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[Editor’s Note: Responsible for the following report are six of the students of our Prot. Ref. Theological School: Messrs. Wayne Bekkering, Arie den Hartog, Mark Hoeksema, Marvin Kamps, James Slopsema, and Ronald Van Overloop.]

On November 3, 1971 six students of the Protestant Reformed Seminary attended a Pentecostal (charismatic renewal) meeting at West Catholic High School in Grand Rapids, Michigan. One of the students had heard of these meetings, attended one, and spoke of it to the student body and professors. The thought was that the students be asked to attend a meeting and write a report for theStandard Bearer.

We did not attend this meeting with open minds. We did not go in order to determine for ourselves whether such a meeting was right or wrong. Rather did we go with the firm conviction that the charismatic renewal movement is to be condemned on the basis of Scripture on the basis of our past study of church history and Reformed and Scriptural doctrine, we knew that this movement is not in harmony with Scripture and is a deviation from the historic manifestation of the church throughout history, Nor did we attend out of mere curiosity: for to go to an un Scriptural meeting just to satisfy one’s curiosity is wrong.

Rather, our attitude was one of condemnation: we took a condemnatory position, which position is the only proper one. Our positive purpose, which explains our presence, was: to gain firsthand information with respect to the charismatic movement in our community; to expose the evil of such a movement; and to convey to the reader the appealing power and enticing character of this movement. Because the charismatic movement represents a great temptation to the youth of our church, we desire specifically to warn both the parents and youth of the church to resist this movement on the basis of Scripture.


The events of the evening included preliminary instructional classes and a prayer meeting. The classes were “given to afford the baptism of the Spirit.” That is, they were held in order to prepare the participant to receive the baptism of the Spirit and to take part in the prayer meetings. The classes were called the “Life and Spirit Seminar.” There were seven successive classes within the seminar: 1) Union with God and One Another; 2) Steps toward Union with God; 3) Gifts of the Holy Spirit; 4) Praying for the Baptism of the Spirit; 5) Growth Talks after the Baptism is Received; 6) Being Sanctified in the Spirit. Also offered was a general introductory course, which we attended. After the classes ended, all the participants reconvened in a large auditorium for a prayer meeting. Approximately 600 people were seated in a large circle, with the leader in the center of the circle. The leader was surrounded by other leaders of the group playing on various rhythmical musical instruments. There were many events which took place during the two hour prayer session. There was a goodly amount of singing which was emotional and superficial. Songs that were sung included: There is a Balm in Gilead and Spirit of the Living God. The words of the latter are:

Spirit of the Living God fall a fresh on me,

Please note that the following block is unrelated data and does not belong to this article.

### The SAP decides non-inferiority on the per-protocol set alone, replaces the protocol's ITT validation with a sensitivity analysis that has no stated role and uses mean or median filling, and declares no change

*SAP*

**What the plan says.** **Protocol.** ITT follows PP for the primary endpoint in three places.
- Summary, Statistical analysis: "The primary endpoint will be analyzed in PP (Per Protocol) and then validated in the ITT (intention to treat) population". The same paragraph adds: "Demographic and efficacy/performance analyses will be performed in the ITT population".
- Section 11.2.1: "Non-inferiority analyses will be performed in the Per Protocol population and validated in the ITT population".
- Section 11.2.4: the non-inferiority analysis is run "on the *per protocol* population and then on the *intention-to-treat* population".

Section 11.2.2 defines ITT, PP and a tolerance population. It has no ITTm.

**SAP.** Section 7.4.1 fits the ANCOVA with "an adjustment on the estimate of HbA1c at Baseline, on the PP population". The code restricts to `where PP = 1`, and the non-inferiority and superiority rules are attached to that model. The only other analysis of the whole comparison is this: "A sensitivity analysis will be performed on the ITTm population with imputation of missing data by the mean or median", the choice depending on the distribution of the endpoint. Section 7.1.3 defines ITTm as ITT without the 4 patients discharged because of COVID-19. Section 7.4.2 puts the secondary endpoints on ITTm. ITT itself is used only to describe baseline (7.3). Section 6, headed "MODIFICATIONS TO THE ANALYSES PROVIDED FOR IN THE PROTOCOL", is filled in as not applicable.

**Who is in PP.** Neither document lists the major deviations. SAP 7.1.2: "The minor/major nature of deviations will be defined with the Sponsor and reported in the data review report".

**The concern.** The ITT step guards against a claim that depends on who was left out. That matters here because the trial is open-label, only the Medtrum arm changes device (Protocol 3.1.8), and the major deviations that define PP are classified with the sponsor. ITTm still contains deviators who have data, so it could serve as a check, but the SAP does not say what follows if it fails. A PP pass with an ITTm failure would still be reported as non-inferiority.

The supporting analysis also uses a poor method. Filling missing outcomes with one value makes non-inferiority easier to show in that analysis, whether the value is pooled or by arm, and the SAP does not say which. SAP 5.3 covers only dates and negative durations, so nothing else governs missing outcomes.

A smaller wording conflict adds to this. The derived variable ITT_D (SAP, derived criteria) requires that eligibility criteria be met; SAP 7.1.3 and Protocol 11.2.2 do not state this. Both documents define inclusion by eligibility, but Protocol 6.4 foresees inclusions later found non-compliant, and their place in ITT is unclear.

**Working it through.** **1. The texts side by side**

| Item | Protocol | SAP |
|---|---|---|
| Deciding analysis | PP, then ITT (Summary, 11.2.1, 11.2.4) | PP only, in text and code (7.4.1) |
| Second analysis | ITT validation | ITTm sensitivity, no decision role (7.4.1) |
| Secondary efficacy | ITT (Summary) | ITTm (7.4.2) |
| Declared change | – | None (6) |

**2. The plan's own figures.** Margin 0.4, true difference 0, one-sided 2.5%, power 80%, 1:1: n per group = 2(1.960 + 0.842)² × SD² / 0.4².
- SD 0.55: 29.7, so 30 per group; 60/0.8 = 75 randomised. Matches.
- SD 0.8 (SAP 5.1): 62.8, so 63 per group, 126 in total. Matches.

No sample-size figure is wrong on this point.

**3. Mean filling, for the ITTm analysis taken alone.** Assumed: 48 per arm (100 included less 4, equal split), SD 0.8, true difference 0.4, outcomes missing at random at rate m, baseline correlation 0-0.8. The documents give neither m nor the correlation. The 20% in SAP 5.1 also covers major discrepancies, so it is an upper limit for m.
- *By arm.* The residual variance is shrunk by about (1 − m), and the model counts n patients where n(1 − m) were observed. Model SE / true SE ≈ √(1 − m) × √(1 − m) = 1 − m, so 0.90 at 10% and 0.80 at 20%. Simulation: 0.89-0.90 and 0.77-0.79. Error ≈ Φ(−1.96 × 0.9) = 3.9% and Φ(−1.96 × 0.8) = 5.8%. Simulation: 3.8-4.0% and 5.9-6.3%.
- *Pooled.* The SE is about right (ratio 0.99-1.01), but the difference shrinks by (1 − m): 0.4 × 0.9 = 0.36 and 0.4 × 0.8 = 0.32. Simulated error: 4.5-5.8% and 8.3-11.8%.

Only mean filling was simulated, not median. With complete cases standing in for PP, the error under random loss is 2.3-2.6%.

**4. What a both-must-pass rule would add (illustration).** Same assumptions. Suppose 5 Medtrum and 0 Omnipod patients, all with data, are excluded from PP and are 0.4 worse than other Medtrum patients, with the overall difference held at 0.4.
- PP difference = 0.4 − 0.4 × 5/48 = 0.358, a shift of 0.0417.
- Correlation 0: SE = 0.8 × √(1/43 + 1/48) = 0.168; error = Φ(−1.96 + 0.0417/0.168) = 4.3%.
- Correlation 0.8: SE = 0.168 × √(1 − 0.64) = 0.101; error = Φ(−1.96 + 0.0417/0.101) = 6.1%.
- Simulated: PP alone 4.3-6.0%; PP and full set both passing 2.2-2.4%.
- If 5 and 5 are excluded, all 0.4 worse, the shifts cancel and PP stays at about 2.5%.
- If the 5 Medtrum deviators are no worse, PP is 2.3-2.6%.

Spirit of the Living God fall a fresh on me, 

melt me, mold me, fill me, use me,

Spirit of the Living God fall afresh on me.

Another example was:

I have decided to follow Jesus,

I have decided to follow Jesus, 

I have decided to follow Jesus, 

No turning back, no turning back.

The cross before me, the world behind me, 

The cross before me, the world behind me, 

The cross before me, the world behind me, 

No turning back, no turning back.

Tho’ none may join me, still I will follow, 

Tho’ none may join me, still I will follow, 

Tho’ none may join me, still I will follow, 

No turning back, no turning back.

Upon the field, He’ll be my captain, 

Upon the field, He’ll be my captain, 

Upon the field, He’ll be my captain, 

No turning back, no turning back.

There were also repeated refrains of “Jesus is Lord, Alleluia, My Redeemer, How I love you, Precious Savior.” During the singing, many sat with closed eyes, yearning faces, concentrating expressions, and uplifted hands, striving for spiritual ecstasy. It was indeed appealing to the emotions—soft, sweet voices rising in moderate crescendos and slowly subsiding into a peaceful silence. During the intervals between songs, muttered personal prayers could be heard. Immediately following the personal prayers there was chanting in tongues, which was done individually. Yet, there was a unity: for all sang at the same time, all prayed at the same time, all spoke in tongues at the same time, and all ended at the same time. There were also “Spirit directed” testimonies which were supposedly prophecies. For example, one middle aged woman spoke of a physical healing experience which was accomplished through her faith in conjunction with the work of the Holy Spirit. Others read passages from errant modern versions of the Bible, personal interpretations of which passages they shared with the others in the meeting. Another woman gave an elaborate account of her baptism of the Spirit. She was unable to receive the baptism of the Spirit for a time because she clung to her expensive clothes and wig. Evidently the desire to retain these things prohibited the possibility of her being baptized in the Spirit. Having renounced these carnal things, she was overcome by the power of the Spirit in baptism, a power which she experienced so forcefully that she was cast upon the floor as she reveled in her experience. “He socked it to me!” she said. This all happened when she was convicted of the truth of I Timothy 2. The above occurrences were representative of those which took place during the prayer meeting.


Particularly in the introductory class several principles were enumerated which form a basis for the conception of the Holy Spirit and His work maintained by this group. First, the point was made that water baptism was absolutely necessary because those who are thus baptized receive the Spirit as a potential power within them. Because the Lord Jesus Christ does not do anything without our consent, it is necessary to request the Lord to release the power of the Spirit within us and turn it into an actuality (“pull the cork out”), which is the baptism of the Spirit. We must open our hearts in order for the Spirit to work. Though from God’s viewpoint the potential and actuality are both accomplished in water baptism, from man’s viewpoint these are two separate occurrences. If one refuses to ask Jesus to release this potential, it never becomes all actuality. Those who open their hearts to the Spirit and experience the baptism of the Spirit receive either immediately, or, at some time in the future, either wholly, or in part, the following gifts and fruits of the Spirit: speaking in tongues and interpretation of them, healings or miracles, and prophecies. This latter is said to be a sharing of spiritual experiences. The fruits of the Spirit are those which are enumerated in Galatians 5:22, ff., and Ephesians 4:1-4: love, joy, peace, longsuffering, etc. These gifts and fruits are realized in the individual to the extent that he is faithful in prayer, Bible reading, witnessing to others, communal sharing of experiences with the body of Christ, and obedience.